Seven Simons – Post
Athens, Georgia was fertile musical ground in the 1980s. Looking beyond the biggest names – R.E.M., the B-52s, Pylon and (briefly) Matthew Sweet – one could discover a vibrant music scene. Some of it was chronicled in Tony Gayton’s 1987 documentary, Athens, GA: Inside/Out. But even that film didn’t cover all the worthy music coming out of the college town.
It would be easy to lump Seven Simons in as also-rans. They released two albums – 1988’s Clockwork and Four Twenty-Four in 1991. But despite some solid indie cred – the first album was released on R.E.M. manager Jefferson Holt’s Dog Gone Records, and the second came out on then-hip indie label TVT – neither record made a dent in the musical marketplace.
Despite some important breaks – they toured, opening for hot acts like The Fixx and A Flock of Seagulls – the Seven Simons lineup changed. Nathan Webb (vocals) and guitarist Keith Joyner were the only holdovers between the first and second record. And when Four Twenty-Four flopped, the band lost its following.
But prior to calling it a day, the group cut a dozen songs at Don McCollister’s Nickel & Dime Studios in the Avondale Estates neighborhood of Atlanta. Soon thereafter, Joyner landed a touring gig with The The, filling the spot recently vacated by Johnny Marr; Webb got married, started a family and left music altogether.
Yet the unfinished business of those unreleased recordings beckoned. When Joyner and Webb reconnected around 2013, they found that their musical connection remained strong. Enlisting the aid of both of Seven Simons’ rhythm sections, they cut three new songs. Those three new tracks open Post, the first new Seven Simons album in 25 years.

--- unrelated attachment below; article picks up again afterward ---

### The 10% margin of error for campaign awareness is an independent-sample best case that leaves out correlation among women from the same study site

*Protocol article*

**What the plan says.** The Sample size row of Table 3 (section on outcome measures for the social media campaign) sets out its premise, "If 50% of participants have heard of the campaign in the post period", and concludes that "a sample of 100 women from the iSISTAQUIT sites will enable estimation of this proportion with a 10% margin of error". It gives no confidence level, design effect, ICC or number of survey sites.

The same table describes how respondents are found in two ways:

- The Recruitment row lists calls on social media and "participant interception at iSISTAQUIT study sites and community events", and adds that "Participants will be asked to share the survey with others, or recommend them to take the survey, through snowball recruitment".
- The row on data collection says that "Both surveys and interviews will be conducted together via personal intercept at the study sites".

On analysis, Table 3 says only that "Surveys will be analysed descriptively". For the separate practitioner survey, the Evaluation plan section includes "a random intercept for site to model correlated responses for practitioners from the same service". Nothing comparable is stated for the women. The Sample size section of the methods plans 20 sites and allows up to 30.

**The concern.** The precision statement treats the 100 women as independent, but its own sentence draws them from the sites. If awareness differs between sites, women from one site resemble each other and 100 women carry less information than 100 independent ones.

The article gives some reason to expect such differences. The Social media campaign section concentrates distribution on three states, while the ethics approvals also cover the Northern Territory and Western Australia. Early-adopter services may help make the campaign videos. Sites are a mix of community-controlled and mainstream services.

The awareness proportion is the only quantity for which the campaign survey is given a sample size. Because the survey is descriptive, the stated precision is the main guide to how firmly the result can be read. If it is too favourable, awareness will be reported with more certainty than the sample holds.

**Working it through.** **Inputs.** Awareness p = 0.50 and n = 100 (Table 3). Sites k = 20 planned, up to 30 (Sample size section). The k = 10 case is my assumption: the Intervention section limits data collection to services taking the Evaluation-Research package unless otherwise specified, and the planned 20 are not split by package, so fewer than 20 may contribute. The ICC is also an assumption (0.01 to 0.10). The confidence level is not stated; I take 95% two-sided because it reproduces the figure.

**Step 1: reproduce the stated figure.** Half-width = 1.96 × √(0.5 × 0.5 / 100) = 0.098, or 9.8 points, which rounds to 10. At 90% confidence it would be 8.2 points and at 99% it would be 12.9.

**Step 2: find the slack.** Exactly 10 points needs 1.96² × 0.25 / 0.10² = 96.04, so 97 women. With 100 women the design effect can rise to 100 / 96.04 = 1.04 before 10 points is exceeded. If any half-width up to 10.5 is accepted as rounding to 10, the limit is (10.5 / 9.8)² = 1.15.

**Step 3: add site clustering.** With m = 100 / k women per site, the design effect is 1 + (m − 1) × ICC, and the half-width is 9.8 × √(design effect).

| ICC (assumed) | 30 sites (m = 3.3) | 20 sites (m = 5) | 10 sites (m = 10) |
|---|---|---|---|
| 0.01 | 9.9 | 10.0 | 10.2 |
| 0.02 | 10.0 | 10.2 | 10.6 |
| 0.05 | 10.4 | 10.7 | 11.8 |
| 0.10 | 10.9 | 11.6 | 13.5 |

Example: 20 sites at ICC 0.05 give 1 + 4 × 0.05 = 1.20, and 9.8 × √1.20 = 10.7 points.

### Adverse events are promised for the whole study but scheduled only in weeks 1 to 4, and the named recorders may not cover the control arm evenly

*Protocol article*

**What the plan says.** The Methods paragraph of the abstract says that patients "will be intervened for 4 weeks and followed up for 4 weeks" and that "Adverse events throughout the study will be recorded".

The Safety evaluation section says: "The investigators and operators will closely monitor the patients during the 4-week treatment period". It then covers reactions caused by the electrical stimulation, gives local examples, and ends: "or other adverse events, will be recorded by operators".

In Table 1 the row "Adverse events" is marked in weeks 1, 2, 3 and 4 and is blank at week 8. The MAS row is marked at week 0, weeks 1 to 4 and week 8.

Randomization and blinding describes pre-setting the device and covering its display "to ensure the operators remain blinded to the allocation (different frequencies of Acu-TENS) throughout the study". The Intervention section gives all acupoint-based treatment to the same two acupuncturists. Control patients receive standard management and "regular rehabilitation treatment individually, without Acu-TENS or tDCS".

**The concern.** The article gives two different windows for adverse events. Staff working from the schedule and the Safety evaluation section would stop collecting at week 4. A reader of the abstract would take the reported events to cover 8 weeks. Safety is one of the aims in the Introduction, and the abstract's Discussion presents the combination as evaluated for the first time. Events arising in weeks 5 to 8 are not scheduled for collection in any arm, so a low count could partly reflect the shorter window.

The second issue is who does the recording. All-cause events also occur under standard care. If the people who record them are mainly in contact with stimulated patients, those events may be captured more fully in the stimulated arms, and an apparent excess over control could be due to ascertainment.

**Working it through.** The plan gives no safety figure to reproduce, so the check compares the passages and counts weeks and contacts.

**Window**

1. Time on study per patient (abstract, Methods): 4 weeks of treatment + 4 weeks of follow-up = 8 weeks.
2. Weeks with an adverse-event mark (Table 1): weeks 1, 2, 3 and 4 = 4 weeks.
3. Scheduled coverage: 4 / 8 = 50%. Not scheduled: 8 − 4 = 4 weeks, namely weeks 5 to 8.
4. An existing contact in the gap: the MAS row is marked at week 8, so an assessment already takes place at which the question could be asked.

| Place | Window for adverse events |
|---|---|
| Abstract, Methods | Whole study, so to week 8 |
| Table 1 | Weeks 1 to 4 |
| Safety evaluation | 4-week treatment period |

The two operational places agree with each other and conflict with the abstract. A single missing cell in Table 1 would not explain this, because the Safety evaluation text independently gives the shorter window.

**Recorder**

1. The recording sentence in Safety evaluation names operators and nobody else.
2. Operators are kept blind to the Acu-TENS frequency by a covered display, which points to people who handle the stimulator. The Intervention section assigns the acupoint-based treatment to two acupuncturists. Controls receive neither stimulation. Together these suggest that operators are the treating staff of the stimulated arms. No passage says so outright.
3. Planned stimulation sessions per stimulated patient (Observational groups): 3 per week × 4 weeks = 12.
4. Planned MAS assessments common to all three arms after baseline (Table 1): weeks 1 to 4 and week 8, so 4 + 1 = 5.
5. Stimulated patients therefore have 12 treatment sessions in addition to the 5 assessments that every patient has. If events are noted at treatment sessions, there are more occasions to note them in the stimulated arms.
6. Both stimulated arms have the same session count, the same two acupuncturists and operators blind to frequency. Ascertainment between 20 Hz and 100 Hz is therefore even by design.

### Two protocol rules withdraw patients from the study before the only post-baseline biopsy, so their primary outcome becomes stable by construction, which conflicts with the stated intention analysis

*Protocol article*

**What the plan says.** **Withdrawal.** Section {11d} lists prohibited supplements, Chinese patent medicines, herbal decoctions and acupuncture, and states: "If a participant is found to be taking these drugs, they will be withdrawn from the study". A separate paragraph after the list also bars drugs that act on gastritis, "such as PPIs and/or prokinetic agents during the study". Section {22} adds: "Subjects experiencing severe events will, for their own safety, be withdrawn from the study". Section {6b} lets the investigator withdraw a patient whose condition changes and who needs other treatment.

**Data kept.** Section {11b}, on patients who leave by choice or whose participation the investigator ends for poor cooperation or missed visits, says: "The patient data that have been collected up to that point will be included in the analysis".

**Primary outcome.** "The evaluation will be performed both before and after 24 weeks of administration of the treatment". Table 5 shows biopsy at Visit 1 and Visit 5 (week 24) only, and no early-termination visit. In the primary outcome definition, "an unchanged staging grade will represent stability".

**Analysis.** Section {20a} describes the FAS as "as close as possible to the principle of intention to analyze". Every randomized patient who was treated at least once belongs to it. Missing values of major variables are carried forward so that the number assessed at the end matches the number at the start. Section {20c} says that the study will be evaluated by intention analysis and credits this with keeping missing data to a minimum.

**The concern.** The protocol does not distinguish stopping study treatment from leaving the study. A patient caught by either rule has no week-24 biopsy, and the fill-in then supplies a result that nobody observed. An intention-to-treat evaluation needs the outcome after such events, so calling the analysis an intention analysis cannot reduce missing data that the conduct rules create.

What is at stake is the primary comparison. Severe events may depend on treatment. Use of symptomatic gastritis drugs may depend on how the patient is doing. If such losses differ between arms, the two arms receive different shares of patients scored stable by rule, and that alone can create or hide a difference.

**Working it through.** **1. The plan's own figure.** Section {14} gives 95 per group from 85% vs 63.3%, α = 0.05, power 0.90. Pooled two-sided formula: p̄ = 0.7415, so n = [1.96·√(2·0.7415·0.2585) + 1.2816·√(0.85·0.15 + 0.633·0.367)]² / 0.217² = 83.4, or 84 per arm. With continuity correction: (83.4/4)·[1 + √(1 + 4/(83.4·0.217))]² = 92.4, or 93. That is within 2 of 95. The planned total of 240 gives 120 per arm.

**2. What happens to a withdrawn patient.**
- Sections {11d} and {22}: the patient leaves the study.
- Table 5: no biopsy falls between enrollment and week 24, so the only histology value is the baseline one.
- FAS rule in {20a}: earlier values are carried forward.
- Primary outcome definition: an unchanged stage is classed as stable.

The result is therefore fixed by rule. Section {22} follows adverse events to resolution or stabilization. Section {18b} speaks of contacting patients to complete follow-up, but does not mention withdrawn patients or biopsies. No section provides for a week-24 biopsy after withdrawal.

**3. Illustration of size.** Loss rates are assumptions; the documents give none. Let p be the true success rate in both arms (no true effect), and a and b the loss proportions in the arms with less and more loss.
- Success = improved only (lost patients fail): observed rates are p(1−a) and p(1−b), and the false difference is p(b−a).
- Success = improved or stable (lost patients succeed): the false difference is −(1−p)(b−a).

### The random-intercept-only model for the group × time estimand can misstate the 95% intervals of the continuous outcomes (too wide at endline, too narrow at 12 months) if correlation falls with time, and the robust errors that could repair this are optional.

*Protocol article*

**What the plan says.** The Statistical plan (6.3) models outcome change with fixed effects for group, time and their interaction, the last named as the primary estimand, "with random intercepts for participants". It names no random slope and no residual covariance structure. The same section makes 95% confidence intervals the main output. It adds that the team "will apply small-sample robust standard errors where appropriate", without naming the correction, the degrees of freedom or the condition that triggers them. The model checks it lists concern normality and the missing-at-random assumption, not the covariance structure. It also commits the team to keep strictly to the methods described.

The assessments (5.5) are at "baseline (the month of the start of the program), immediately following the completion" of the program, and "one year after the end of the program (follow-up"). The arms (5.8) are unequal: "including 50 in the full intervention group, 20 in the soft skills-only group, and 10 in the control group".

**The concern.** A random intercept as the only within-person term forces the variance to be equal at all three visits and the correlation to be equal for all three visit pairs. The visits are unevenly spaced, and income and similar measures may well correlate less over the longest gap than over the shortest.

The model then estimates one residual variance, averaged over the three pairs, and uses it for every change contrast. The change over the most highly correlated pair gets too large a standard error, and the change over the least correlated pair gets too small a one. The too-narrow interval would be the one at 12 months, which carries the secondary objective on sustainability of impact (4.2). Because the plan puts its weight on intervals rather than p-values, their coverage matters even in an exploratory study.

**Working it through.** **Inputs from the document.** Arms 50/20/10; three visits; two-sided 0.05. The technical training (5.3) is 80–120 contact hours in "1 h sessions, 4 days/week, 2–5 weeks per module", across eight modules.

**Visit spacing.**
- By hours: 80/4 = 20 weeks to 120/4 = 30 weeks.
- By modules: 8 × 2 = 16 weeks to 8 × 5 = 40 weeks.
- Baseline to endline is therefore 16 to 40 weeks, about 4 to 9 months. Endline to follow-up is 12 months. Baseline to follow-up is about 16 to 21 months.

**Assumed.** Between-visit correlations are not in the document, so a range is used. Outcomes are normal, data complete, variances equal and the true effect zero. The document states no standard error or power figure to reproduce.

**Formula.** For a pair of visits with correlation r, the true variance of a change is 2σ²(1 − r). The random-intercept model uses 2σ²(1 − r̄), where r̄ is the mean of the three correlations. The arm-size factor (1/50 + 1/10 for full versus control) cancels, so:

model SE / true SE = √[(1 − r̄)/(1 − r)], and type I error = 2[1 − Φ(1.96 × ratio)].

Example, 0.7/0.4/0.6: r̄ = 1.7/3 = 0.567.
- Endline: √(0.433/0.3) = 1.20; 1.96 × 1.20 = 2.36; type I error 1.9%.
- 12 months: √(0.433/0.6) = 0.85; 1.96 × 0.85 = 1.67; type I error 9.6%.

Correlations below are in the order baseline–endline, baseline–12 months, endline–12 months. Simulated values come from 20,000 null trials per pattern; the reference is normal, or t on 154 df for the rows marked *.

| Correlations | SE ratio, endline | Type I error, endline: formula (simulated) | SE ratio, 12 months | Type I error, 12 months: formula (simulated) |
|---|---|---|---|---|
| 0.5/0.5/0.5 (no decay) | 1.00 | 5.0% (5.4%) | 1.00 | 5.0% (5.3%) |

Of those three cuts, “Rhyme of Fallen Leaves” (made with the Clockwork lineup) is closest in spirit to Seven Simons’ ’80s material, with a memorable and chiming guitar figure serving as a counterpoint to Webb’s melancholy yet assured vocals.
The remainder of Post’s 18 tracks were cut either between the two original albums, or during the Nickel & Dime sessions. The most notable contrast between these older tracks and current-day Seven Simons is Webb’s voice: on the older tracks, the British-flavored mannerisms of his vocals strongly evoke Echo & the Bunnymen’s Ian McCulloch, with a dash of Duran Duran’s Simon LeBon.
There’s nothing in the previously-unreleased tracks on Post – writing, arrangement, production – that provides easy answers as to why Seven Simons didn’t find more success. The hooks are numerous, the songwriting is solid, the musicianship – especially Joyner’s lead guitar work – is inventive without being showy, and the production aesthetic is less dated than much of what came out of that era.
Joyner’s guitar heroics do occasionally call to mind other trendy bands of the day, but they’ve aged quite well. Once could easily compile a mixtape of the best “college rock” of the late 1980s and slip several songs off Post into the mix, and few would notice anything amiss.